Not drinking enough water during pregnancy is more likely to affect you than your baby, according to the KellyMom website. Your pregnancy hormones will make enough nutritious and fluid-filled milk for your baby even if your diet is not ideal. A breastfeeding mother should always eat and drink as healthy as possible, even if you have enough nutritious milk for your baby. According to the Oklahoma State Department of Health, breastfeed every two to three hours during the first four to six weeks to ensure an ample milk supply.
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Drink 13 cups of water daily while breast-feeding, according to the American Dietetic Association. Drink even more if you're thirsty. You don't have to drink only water. You can also drink low-fat or fat-free milk or juice. Drinking milk provides necessary calcium and vitamin D and most types of juice provide vitamin C. A good sign that you are getting enough fluids is if your urine is pale yellow.
Is Baby Constipated?
Your breastfed baby's stool changes after he is born and he establishes a feeding schedule. By 4 weeks of age, the average breastfed baby has 4 yellow, seedy stools daily, although a different pattern may be completely normal for your baby, indicates the DrGreene.com website. Grunting and straining is normal during the passage of stool, though crying might indicate constipation. A constipated stool is hard and dry because water is sucked out of it as it spends too much time in the intestine. Passing it is likely painful for your baby.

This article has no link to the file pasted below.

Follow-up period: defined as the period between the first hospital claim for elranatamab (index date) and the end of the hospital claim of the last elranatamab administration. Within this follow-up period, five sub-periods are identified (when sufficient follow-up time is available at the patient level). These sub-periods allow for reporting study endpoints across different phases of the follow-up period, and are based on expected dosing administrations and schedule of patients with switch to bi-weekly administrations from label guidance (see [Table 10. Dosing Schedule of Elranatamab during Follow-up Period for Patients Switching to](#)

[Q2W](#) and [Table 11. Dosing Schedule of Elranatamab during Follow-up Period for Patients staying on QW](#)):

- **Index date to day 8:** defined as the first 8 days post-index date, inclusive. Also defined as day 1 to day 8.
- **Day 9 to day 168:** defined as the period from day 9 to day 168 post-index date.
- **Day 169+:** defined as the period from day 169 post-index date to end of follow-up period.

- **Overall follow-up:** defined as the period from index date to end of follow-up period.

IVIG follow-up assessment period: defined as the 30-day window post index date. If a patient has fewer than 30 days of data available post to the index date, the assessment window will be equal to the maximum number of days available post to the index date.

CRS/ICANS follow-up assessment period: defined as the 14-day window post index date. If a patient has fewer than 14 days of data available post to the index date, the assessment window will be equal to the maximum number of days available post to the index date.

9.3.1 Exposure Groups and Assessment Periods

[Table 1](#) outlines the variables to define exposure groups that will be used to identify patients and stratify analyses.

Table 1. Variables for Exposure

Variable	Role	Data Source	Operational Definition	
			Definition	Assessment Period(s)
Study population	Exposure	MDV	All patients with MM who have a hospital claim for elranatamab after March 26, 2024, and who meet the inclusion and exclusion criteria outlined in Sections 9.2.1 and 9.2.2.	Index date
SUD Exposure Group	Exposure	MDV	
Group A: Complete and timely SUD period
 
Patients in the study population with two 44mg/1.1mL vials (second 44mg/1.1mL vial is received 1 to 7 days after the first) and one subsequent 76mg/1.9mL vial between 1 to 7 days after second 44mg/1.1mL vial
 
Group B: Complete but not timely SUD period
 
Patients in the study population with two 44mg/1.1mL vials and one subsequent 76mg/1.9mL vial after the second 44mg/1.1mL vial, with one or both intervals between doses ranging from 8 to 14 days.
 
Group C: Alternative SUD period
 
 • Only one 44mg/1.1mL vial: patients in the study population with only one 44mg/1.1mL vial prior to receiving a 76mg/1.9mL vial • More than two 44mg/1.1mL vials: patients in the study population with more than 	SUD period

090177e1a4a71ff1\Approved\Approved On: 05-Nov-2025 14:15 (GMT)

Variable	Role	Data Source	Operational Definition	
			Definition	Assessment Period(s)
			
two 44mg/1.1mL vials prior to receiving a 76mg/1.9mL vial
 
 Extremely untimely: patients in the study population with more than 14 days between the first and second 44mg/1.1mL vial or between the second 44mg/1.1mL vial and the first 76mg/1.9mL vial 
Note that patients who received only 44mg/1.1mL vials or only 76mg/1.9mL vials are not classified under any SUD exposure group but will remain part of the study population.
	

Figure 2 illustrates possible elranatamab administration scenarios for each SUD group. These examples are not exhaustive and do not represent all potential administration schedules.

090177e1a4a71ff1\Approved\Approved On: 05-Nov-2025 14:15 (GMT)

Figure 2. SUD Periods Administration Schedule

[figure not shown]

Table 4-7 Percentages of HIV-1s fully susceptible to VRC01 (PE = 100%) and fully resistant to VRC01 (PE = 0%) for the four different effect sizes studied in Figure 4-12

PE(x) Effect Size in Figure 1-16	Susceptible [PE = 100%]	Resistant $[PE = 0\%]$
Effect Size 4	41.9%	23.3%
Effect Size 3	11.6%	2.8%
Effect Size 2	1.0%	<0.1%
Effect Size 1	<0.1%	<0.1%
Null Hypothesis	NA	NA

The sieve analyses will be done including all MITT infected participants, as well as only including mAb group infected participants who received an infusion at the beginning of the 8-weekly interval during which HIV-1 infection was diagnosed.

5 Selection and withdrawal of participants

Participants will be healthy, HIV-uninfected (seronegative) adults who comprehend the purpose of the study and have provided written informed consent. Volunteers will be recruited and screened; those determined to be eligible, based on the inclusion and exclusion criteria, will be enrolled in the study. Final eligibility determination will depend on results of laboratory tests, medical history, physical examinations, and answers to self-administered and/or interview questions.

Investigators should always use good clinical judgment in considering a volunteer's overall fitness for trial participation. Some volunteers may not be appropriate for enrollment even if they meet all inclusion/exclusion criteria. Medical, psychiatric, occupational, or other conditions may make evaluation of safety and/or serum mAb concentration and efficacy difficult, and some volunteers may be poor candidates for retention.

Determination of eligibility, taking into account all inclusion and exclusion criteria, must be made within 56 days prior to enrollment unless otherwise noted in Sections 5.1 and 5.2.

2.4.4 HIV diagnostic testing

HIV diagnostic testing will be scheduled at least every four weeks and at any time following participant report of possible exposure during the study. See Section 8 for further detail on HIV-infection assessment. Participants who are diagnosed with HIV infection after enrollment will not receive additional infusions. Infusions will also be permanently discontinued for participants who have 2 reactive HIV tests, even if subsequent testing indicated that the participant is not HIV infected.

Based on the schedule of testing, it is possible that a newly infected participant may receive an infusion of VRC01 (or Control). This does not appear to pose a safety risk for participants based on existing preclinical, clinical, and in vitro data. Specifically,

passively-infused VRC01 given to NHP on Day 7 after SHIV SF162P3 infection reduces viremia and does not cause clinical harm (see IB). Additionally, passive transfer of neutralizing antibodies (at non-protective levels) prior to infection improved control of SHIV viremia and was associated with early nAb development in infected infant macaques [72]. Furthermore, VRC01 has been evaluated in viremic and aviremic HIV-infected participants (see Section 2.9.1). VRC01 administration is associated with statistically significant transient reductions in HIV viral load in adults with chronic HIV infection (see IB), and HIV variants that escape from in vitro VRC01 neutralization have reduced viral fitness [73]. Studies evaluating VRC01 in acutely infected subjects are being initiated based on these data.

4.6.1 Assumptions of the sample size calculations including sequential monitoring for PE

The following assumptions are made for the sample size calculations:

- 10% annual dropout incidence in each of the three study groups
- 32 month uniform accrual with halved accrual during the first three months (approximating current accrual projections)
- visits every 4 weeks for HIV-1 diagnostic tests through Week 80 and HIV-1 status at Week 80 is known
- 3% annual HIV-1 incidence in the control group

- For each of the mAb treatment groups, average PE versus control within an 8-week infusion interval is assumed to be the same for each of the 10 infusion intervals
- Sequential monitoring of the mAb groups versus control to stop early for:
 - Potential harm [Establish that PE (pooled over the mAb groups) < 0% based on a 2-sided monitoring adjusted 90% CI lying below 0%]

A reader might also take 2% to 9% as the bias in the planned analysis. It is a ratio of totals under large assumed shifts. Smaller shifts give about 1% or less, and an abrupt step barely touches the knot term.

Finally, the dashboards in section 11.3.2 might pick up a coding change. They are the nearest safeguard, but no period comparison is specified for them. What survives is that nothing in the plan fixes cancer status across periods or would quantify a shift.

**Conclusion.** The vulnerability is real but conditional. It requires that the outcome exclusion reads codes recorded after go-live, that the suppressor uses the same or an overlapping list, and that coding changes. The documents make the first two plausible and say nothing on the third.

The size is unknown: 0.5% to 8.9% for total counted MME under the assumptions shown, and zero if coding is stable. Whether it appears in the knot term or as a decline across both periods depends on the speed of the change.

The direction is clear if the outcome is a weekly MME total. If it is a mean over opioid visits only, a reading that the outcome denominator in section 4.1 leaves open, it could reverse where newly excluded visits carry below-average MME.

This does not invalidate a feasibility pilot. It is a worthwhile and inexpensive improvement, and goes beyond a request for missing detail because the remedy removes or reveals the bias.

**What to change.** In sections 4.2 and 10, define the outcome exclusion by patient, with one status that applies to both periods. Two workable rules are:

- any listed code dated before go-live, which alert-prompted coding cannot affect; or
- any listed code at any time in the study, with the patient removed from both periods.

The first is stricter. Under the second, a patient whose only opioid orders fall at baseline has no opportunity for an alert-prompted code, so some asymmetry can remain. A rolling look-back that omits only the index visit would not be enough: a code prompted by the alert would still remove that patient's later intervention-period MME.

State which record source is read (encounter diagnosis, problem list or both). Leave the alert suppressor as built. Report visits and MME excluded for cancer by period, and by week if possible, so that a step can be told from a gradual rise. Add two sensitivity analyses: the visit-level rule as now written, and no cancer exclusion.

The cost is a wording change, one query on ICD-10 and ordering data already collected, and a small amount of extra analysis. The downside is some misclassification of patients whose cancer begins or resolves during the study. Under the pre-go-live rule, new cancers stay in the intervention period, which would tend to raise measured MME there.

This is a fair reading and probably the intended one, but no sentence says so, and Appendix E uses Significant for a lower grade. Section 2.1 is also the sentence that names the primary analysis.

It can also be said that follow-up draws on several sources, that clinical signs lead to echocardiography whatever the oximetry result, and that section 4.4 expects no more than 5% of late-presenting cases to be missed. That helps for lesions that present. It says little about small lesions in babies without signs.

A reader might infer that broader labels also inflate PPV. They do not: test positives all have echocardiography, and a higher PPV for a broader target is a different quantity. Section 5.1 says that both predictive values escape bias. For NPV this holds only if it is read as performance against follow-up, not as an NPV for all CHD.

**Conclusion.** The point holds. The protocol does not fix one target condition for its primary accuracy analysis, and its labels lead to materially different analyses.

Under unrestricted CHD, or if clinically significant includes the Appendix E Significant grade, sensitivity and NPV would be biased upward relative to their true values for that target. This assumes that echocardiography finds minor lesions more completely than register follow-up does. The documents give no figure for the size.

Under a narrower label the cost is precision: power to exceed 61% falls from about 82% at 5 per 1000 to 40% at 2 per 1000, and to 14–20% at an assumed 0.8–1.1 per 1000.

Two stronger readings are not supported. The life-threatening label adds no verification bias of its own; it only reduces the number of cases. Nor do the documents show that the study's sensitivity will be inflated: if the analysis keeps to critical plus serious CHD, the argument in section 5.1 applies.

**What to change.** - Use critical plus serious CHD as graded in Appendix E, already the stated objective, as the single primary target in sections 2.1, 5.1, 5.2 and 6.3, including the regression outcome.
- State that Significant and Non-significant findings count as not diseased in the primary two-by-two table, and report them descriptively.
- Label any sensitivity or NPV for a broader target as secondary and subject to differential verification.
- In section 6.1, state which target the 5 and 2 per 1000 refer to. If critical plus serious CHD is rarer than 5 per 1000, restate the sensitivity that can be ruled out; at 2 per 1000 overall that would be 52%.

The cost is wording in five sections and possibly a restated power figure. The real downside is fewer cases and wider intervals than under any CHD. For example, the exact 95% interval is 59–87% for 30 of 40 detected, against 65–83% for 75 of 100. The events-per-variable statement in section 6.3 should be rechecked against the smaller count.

Is Baby Getting Enough Milk?
Breastfed babies are rarely constipated because of the composition of breast milk. If your baby is producing soft, yellow and seedy stools, he is getting enough milk, which means he is getting enough water. Your baby should also produce four to six wet disposable diapers daily by the fourth day after birth and six to eight cloth diapers, according to AskDrSears.com. Signs of your baby becoming full after a feeding are that he falls off your breast and lets go of the nipple, falls asleep, or relaxes his body and opens his fists.
Seeking Out Assistance
See your doctor or lactation consultant if you have concerns about water intake while breastfeeding. If you have concerns that your baby is constipated, take her to the pediatrician for an evaluation and treatment if necessary. If there is blood in her stools, she is vomiting or she cries excessively when she passes a stool, seek medical attention immediately.
- Oklahoma State Department of Health: Frequently Asked Question About Breastfeeding
- KellyMom; How Does a Mother's Diet Affect Her Milk?; Kelly Bonyata, IBCLC; May 1998
- American Dietetic Association: How Much Fluid Should You Drink When Breastfeeding?
- DrGreene.com; Babies and Constipation; October 1997
- AskDrSears.com: Getting Enough Milk? How to Tell